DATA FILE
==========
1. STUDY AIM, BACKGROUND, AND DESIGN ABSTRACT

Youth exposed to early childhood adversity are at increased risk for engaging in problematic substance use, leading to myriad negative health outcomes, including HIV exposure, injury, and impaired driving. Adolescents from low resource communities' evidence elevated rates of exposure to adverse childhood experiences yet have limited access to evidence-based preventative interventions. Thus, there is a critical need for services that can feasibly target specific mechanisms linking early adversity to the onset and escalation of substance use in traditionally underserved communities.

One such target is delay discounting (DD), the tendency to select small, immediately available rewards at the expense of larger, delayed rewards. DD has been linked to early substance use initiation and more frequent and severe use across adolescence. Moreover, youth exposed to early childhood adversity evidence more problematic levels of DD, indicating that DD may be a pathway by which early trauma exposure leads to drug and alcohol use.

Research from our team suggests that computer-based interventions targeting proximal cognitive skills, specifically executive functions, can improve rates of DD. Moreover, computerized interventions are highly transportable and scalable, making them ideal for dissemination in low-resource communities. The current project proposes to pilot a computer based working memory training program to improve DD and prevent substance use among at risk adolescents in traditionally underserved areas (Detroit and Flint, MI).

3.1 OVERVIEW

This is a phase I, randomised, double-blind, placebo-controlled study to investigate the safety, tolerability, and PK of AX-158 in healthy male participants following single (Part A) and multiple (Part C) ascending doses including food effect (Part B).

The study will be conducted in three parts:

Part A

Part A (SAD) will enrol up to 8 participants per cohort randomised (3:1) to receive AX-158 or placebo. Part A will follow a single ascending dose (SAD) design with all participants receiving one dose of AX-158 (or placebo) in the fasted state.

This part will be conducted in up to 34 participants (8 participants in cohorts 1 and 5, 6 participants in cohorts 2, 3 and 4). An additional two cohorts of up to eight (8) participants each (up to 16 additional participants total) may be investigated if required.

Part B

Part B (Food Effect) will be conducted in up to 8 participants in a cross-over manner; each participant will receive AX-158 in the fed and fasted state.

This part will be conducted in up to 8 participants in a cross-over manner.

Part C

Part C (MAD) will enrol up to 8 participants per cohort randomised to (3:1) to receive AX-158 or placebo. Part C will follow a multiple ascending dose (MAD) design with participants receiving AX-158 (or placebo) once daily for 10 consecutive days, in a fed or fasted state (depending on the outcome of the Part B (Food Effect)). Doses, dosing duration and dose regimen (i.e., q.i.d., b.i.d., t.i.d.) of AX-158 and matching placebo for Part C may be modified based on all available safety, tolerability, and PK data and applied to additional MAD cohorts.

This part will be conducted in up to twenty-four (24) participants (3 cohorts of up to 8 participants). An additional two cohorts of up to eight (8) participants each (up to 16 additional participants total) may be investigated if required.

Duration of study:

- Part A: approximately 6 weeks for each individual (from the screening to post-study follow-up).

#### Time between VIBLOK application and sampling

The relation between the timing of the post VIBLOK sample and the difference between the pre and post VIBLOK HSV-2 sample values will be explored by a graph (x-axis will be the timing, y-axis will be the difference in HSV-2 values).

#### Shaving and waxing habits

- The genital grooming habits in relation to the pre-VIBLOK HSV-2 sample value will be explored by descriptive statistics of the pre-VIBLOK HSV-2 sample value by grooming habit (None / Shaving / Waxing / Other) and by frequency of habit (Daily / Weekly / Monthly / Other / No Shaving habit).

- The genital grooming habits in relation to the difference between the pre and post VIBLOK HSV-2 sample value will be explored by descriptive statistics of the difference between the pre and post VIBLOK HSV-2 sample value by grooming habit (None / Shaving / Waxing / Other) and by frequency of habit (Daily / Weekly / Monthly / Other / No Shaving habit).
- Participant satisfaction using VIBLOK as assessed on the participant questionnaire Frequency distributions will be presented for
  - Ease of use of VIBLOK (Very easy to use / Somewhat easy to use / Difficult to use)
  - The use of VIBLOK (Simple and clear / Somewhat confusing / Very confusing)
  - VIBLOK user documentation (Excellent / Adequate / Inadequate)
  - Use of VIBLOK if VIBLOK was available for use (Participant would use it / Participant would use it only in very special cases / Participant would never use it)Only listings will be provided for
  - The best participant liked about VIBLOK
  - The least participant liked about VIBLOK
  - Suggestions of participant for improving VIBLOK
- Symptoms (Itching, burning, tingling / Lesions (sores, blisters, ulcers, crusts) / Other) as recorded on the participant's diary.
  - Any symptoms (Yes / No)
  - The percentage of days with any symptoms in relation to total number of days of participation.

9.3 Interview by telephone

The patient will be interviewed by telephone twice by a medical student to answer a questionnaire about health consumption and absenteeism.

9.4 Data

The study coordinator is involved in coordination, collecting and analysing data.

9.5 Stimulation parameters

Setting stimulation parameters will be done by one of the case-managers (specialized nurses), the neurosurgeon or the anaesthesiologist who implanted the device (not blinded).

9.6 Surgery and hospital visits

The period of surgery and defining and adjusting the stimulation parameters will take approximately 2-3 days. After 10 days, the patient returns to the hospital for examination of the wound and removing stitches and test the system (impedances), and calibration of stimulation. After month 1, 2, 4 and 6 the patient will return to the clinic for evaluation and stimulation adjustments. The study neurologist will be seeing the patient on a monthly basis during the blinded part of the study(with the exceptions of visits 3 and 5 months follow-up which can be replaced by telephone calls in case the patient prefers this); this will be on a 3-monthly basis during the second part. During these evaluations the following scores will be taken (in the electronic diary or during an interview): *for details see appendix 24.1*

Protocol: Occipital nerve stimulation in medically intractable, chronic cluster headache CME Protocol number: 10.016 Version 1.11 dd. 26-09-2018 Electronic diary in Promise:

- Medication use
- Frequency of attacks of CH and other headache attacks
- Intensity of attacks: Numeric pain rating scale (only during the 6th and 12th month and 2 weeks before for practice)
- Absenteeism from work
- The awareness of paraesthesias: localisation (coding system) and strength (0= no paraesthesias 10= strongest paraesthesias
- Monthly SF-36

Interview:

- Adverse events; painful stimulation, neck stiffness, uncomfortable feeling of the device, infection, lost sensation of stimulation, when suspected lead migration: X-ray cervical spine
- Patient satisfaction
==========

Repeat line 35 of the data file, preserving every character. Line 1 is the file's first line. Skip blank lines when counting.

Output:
9.3 Interview by telephone